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Lessons in innovation from the continent

Just 50 years ago, New Zealand was outpacing Scandinavian countries – but differing attitudes to innovation have seen a sizeable gap open up, and not to our advantage, says Professor Kenneth Husted.

Just 50 years ago, New Zealand was outpacing Scandinavian countries – but differing attitudes to innovation have seen a sizeable gap open up, and not to our advantage, says Professor Kenneth Husted.

"We need to think of innovation as a space we can put money into and capture value from," said the newly-appointed co-director of the University of Auckland's Business School Centre for Entrepreneurial Learning.

"The trick is to foster these competencies so that the ability to deal effectively with risk and uncertainty and to collaborate locally around innovation becomes widespread."

Husted was previously research director at the Copenhagen Business School's Management of Innovation and Knowledge (MINK) research group. While he says motivation for New Zealand to lift its game may come from comparisons with Australia's economic performance, we need to find our own solutions, and Nordic countries offer some useful insights.

"Scandinavia is a cluster of societies that have created growth largely through innovation and research commercialisation. They possess diversified economies spanning both traditional and high-tech sectors, robust interaction between universities and industry and a widespread understanding of how to nurture innovation," he said.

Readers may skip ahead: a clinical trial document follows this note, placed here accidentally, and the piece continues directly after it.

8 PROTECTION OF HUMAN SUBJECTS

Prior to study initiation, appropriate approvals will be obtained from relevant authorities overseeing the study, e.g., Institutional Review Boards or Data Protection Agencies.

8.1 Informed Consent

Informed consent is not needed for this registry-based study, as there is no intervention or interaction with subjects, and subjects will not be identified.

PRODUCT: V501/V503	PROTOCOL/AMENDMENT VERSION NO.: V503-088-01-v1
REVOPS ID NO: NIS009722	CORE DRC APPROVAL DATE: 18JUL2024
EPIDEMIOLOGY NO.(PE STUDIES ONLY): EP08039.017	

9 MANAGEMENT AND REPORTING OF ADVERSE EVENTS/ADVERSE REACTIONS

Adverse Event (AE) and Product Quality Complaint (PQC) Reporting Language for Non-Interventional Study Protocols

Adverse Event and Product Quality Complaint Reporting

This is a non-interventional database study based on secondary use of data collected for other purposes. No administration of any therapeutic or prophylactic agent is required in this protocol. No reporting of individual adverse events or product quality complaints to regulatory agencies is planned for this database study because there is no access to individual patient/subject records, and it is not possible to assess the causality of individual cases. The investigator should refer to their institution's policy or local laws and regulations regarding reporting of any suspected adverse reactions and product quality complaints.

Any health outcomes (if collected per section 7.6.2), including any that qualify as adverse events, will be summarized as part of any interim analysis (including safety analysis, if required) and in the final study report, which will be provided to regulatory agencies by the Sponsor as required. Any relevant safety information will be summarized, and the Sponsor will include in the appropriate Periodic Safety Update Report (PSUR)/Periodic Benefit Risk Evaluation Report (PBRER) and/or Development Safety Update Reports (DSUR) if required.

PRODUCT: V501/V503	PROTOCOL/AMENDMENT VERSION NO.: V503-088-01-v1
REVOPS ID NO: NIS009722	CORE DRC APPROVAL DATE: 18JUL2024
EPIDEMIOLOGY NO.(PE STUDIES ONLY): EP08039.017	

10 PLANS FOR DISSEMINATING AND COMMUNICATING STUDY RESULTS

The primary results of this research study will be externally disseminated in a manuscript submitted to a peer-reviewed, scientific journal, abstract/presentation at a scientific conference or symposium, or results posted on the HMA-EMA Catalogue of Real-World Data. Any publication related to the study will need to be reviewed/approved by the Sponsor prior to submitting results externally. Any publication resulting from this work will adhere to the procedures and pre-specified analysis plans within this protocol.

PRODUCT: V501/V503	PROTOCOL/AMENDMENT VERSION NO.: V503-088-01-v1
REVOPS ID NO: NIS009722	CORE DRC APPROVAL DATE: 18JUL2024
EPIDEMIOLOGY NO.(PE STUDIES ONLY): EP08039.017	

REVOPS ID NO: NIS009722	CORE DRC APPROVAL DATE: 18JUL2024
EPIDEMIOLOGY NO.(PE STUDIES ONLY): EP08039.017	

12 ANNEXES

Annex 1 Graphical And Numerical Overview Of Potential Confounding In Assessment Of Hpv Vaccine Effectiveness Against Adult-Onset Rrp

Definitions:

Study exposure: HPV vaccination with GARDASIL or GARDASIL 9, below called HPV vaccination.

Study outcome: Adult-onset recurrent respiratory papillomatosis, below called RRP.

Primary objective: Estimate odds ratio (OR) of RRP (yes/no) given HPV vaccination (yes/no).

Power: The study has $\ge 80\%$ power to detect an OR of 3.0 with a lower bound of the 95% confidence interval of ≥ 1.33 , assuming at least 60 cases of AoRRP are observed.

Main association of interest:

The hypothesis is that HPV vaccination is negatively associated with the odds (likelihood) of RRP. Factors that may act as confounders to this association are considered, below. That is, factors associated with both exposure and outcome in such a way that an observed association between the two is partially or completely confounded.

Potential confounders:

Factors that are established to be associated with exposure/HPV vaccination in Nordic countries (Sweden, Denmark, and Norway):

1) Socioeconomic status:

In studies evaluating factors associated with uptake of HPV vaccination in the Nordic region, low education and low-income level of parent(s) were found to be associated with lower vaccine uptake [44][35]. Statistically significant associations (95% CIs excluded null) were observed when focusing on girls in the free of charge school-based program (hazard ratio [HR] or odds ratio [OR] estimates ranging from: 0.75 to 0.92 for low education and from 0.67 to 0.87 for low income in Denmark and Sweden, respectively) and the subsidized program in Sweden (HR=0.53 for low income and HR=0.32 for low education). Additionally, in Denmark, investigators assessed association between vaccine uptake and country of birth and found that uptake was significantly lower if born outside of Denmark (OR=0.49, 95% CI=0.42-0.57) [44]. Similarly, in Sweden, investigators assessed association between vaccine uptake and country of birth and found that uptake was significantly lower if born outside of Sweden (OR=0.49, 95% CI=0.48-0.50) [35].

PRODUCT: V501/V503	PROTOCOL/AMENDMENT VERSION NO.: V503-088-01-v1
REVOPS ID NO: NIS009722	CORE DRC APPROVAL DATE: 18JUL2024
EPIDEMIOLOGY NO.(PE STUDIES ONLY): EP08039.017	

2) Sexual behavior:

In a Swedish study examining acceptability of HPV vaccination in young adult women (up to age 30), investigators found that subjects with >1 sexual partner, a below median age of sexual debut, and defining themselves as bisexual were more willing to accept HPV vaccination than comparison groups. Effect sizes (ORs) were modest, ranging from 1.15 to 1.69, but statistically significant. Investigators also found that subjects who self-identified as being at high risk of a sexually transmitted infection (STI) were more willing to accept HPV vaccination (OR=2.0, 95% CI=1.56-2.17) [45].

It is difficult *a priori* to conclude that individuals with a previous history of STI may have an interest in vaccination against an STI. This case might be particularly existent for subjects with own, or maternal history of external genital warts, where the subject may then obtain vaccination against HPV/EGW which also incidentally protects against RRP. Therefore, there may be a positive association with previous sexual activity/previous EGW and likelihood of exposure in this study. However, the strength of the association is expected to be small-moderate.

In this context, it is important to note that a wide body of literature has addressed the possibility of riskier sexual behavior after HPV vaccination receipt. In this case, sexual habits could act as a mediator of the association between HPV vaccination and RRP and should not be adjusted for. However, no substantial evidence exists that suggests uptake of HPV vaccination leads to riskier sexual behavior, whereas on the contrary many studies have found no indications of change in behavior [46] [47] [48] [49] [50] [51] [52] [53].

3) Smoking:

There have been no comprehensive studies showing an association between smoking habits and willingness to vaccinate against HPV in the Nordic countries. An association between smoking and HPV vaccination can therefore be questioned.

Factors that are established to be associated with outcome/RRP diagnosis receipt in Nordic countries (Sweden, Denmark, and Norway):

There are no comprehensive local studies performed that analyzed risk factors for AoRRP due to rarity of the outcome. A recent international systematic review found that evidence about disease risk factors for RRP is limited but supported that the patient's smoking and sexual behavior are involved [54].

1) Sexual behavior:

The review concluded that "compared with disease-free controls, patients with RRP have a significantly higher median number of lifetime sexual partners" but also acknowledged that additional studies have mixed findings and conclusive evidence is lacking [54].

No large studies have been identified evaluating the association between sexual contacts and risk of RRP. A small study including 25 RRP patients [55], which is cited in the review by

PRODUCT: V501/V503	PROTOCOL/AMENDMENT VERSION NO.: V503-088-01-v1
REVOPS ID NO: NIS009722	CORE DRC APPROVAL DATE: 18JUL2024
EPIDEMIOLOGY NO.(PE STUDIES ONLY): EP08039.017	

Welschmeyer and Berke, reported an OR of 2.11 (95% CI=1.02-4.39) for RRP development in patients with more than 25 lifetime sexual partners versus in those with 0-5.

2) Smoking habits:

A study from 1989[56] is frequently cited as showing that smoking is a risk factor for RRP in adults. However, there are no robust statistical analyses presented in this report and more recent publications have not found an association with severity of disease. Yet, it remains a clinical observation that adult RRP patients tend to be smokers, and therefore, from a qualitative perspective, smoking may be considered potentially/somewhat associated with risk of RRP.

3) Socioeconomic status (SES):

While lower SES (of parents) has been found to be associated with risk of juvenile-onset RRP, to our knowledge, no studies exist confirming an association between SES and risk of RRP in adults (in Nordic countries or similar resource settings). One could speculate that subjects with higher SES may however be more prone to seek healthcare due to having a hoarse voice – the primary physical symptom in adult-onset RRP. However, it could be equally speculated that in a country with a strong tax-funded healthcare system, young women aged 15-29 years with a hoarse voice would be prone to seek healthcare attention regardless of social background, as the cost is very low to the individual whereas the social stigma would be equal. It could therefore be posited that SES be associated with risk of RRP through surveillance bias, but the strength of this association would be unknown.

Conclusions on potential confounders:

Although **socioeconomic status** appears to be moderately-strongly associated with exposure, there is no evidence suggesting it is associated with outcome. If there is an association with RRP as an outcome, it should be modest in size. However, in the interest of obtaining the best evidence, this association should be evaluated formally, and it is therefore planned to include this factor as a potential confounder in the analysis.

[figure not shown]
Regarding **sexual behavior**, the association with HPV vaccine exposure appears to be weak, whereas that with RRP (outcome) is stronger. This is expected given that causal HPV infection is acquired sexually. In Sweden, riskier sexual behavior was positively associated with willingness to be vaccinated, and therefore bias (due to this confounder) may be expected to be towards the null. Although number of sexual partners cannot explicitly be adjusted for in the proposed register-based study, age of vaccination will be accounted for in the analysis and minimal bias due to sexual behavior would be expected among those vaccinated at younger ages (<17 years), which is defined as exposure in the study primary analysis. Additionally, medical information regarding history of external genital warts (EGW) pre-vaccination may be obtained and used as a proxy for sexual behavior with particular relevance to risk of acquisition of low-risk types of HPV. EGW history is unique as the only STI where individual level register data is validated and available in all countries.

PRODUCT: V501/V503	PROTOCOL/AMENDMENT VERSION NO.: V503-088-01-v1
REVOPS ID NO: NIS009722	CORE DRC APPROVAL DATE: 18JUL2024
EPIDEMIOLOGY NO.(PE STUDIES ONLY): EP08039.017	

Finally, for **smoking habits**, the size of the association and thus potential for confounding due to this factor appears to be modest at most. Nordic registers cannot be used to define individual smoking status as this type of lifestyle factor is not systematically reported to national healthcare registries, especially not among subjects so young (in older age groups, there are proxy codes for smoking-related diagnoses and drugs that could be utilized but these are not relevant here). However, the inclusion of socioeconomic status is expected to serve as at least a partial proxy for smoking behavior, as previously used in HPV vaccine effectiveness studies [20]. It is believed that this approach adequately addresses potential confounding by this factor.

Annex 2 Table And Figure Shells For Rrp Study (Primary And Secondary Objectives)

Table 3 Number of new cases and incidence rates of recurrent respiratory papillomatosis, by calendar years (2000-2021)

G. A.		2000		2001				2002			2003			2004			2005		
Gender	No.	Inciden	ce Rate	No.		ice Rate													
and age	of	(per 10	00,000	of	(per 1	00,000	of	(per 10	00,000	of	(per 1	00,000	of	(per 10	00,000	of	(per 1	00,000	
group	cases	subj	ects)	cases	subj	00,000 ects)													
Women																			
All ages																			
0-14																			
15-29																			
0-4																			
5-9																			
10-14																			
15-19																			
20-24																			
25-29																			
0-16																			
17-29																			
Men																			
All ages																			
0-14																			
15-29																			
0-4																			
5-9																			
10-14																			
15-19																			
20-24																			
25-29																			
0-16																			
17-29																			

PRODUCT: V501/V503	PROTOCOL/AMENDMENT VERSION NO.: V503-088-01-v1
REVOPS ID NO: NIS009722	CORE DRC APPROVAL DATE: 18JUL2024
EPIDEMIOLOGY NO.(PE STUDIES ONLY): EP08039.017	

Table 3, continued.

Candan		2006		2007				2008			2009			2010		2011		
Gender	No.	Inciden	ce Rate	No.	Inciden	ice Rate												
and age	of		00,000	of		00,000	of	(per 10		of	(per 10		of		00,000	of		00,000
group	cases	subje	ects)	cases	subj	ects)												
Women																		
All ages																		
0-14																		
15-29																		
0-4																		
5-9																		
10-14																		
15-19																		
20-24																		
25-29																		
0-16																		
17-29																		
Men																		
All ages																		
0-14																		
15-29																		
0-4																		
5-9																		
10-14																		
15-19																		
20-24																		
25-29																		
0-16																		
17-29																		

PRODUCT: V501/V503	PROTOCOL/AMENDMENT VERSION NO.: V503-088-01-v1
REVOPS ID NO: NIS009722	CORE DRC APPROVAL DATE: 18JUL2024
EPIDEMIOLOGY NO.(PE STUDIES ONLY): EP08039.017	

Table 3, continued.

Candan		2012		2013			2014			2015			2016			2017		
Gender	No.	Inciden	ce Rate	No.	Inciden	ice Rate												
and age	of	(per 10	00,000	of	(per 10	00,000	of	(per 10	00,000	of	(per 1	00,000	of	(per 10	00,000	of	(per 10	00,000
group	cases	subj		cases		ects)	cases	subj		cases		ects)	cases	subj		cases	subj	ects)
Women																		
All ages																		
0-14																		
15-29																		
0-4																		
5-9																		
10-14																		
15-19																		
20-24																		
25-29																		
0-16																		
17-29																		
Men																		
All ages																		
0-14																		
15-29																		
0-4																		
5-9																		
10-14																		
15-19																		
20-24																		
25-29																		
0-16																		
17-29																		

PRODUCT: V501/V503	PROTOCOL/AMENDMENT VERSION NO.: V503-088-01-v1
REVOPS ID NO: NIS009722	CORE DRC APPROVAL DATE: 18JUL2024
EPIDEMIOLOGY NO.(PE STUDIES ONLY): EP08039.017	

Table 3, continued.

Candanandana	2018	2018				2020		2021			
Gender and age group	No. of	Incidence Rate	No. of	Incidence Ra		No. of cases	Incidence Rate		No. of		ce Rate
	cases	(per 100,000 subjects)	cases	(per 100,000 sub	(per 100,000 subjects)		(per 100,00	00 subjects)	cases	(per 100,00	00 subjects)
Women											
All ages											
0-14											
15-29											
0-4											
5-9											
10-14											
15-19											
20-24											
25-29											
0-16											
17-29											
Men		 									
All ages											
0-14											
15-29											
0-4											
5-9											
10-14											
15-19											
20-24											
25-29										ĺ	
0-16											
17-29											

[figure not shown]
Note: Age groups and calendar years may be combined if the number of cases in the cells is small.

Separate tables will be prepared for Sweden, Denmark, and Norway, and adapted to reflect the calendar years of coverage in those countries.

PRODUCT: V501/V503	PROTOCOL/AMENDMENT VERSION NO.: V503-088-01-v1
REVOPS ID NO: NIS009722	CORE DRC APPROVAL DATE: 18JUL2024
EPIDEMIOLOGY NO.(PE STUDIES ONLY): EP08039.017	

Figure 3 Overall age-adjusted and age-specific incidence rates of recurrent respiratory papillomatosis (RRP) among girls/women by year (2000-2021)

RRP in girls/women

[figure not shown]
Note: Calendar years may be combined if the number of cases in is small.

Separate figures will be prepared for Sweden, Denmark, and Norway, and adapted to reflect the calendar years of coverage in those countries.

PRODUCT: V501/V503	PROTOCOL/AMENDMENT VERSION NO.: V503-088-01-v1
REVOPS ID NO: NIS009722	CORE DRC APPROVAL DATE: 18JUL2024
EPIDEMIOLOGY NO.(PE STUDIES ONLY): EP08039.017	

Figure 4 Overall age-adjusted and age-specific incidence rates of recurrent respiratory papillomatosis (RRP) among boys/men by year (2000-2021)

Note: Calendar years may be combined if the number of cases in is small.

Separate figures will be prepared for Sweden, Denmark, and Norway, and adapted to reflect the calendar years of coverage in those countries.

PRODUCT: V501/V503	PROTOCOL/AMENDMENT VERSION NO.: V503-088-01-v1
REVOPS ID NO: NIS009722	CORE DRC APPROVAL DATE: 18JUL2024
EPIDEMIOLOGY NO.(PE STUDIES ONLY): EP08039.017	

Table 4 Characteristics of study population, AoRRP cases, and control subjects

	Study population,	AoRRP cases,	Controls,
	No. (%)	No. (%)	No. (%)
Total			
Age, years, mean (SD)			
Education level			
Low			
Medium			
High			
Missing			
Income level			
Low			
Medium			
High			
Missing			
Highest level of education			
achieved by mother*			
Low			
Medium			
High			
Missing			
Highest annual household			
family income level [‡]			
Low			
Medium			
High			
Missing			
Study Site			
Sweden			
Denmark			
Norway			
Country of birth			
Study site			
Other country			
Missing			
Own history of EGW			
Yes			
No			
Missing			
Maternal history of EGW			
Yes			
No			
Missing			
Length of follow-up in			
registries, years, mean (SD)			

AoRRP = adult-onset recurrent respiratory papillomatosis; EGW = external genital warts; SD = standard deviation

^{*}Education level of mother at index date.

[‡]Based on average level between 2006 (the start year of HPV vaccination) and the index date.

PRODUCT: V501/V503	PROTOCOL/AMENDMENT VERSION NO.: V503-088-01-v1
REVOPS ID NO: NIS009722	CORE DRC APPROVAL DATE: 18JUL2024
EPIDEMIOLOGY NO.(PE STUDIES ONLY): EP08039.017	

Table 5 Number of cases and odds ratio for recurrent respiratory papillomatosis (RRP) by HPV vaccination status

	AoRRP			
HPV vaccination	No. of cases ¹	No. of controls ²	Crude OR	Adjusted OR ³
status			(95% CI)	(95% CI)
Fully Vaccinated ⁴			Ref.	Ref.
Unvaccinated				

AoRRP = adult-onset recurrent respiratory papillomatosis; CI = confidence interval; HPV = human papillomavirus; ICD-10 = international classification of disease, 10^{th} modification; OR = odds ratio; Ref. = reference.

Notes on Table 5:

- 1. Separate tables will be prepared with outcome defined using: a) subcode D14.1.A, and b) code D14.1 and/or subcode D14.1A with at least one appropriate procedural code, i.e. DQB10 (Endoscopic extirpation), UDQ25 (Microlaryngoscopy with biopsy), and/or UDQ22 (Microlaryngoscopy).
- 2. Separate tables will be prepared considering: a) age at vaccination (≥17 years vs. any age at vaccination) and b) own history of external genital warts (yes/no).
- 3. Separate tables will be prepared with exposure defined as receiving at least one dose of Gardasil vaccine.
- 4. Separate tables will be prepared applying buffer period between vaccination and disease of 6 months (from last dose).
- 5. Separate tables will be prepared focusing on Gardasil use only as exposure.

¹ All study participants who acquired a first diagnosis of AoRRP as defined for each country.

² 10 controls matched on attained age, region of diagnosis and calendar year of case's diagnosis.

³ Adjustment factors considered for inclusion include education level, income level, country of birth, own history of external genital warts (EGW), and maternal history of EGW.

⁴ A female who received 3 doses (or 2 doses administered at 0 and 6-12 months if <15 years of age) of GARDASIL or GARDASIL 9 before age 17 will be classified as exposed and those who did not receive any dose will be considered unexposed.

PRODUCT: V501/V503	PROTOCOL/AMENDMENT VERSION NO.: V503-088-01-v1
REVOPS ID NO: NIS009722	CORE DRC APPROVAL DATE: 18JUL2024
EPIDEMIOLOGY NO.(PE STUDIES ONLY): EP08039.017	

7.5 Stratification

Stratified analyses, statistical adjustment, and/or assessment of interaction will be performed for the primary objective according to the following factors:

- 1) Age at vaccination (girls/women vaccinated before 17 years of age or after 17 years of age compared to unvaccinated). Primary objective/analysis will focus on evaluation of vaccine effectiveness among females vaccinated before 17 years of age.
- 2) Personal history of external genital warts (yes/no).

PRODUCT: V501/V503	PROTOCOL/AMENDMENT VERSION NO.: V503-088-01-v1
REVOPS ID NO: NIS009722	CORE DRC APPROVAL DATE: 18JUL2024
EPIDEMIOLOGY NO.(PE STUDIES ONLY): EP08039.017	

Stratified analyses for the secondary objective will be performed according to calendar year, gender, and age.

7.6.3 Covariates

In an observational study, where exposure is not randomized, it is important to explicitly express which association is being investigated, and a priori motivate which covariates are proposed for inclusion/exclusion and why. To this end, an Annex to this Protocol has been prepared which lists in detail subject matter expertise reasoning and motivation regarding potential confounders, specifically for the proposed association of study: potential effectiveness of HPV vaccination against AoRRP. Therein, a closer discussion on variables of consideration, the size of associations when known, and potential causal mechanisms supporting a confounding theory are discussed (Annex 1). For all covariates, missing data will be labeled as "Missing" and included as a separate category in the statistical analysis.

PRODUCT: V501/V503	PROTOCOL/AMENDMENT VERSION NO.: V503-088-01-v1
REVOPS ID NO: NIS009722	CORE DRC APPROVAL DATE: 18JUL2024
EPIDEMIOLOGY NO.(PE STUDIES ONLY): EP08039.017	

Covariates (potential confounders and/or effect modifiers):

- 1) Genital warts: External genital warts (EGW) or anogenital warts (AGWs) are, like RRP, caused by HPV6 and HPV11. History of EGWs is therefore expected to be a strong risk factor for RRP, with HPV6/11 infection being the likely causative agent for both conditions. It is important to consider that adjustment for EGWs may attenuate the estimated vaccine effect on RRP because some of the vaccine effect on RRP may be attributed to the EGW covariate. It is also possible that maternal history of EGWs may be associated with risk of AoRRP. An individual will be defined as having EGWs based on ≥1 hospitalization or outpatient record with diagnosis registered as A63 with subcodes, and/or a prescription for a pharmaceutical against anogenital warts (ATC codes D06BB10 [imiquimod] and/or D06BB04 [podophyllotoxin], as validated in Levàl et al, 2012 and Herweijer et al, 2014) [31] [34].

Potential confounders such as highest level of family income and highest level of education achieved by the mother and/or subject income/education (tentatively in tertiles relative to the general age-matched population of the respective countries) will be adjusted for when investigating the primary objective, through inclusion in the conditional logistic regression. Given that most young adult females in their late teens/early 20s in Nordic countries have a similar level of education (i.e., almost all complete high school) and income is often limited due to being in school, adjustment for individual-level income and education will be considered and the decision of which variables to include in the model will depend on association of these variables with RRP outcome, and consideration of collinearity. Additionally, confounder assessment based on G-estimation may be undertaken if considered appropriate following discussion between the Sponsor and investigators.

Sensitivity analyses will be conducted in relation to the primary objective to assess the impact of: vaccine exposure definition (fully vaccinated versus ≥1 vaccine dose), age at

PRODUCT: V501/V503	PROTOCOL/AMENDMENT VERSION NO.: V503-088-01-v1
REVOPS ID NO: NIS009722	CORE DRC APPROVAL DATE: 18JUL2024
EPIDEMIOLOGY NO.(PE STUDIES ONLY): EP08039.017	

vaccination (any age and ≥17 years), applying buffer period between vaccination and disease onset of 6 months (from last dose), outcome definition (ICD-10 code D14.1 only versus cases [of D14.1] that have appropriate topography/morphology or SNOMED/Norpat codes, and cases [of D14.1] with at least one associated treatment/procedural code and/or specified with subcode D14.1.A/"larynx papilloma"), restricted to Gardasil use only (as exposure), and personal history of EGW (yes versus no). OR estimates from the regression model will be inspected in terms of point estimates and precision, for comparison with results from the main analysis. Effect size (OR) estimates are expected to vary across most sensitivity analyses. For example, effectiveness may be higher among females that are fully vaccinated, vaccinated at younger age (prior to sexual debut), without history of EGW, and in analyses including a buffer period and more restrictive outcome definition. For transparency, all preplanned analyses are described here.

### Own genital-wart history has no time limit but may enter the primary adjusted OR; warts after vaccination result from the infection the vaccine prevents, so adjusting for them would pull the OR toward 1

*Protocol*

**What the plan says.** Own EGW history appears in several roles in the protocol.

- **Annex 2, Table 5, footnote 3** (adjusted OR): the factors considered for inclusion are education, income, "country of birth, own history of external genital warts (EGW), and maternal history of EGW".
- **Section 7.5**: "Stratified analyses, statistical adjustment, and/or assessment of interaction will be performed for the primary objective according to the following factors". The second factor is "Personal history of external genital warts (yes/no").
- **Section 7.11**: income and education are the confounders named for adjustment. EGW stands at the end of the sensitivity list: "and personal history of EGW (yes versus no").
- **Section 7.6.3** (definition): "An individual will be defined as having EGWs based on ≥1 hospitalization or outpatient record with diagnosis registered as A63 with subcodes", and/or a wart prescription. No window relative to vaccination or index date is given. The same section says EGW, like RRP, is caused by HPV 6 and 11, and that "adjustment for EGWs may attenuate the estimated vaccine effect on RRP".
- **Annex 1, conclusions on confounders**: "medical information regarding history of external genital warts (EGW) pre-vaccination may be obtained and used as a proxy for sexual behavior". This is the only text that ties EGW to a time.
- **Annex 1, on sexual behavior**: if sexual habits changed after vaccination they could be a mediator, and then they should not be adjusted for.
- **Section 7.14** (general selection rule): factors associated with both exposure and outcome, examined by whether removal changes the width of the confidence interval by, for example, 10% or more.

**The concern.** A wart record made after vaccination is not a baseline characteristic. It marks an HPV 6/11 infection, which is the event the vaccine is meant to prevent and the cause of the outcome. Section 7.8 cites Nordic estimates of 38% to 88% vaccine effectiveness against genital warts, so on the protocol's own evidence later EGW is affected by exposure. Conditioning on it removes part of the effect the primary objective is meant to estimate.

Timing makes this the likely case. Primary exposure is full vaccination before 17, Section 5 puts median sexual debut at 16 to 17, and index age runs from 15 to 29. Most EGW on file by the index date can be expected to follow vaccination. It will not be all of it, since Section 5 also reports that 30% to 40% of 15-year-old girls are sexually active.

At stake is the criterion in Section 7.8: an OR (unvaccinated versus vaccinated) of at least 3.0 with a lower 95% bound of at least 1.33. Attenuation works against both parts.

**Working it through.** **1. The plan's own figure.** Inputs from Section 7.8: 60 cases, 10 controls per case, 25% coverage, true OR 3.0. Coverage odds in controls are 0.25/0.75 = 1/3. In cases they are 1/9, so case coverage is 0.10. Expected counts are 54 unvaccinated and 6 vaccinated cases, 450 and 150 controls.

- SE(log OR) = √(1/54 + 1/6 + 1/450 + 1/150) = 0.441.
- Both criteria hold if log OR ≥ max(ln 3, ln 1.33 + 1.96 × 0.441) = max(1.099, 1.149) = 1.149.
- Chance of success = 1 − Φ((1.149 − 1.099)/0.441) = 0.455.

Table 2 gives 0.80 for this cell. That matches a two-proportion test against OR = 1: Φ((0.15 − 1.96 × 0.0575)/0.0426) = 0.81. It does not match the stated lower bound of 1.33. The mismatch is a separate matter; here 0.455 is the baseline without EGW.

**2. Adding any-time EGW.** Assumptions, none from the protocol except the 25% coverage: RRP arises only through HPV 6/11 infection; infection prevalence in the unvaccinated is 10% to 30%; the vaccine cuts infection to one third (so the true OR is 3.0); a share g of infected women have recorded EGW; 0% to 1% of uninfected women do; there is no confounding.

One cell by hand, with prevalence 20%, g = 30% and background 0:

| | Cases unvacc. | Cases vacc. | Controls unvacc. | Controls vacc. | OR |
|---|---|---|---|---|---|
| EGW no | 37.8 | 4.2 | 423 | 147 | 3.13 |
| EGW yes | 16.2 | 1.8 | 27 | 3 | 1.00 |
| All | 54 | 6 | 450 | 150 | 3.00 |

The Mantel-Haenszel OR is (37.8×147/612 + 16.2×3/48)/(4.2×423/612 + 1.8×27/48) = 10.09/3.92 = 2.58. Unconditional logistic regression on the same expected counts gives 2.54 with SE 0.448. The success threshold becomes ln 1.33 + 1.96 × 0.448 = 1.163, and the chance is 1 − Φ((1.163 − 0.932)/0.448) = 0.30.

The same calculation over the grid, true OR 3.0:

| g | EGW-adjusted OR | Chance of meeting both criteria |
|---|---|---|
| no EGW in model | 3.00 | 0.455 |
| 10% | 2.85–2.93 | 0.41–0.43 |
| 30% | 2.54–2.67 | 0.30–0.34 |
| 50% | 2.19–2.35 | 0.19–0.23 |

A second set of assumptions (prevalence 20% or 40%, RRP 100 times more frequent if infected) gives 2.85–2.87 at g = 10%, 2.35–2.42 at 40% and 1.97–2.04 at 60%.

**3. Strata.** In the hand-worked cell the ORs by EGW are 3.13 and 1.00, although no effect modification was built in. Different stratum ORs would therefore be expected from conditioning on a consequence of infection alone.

According to Husted, innovation can transform the fortunes of any enterprise – not just those in the high-tech sector. Much of the innovation in Scandinavia is taking place in traditional industries. Danish manufacturer Velux, for example, collaborates with universities to refine its range of roof windows products. The company now has manufacturing plants in 11 countries and global industry dominance. Meanwhile, the Norwegian seafood sector has built up a complementary machine manufacturing industry which gives it a competitive advantage.

"Even though New Zealand has one of the world's largest seafood industries, we don't have that depth of support."

He said the process of innovation tended to have a ripple effect throughout an economy – when companies begin to innovate, they collaborate with suppliers and others near them in the value chain, then begin to look to other organisations, such as Crown Research Institutes, for input.

"So, in effect, innovation drags research commercialisation along with it."